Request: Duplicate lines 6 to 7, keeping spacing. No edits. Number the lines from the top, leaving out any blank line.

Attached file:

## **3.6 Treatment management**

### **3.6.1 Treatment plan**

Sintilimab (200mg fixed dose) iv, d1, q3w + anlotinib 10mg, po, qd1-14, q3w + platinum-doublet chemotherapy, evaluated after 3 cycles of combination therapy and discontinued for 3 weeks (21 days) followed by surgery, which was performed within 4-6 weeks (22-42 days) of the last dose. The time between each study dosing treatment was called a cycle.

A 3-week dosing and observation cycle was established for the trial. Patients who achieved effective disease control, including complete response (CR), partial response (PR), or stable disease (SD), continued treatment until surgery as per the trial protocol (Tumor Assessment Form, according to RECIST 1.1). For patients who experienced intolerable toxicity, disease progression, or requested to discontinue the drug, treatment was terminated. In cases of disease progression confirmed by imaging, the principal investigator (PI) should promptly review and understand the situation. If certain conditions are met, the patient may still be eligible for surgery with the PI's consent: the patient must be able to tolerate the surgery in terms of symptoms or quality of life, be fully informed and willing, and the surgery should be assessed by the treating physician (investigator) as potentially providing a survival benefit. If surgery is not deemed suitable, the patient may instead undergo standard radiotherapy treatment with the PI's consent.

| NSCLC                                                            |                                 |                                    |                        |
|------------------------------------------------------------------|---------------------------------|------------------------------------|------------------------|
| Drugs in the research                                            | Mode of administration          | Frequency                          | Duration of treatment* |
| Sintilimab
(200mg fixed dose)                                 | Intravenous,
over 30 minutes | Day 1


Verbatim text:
|------------------------------------------------------------------|---------------------------------|------------------------------------|------------------------|
| Drugs in the research                                            | Mode of administration          | Frequency                          | Duration of treatment* |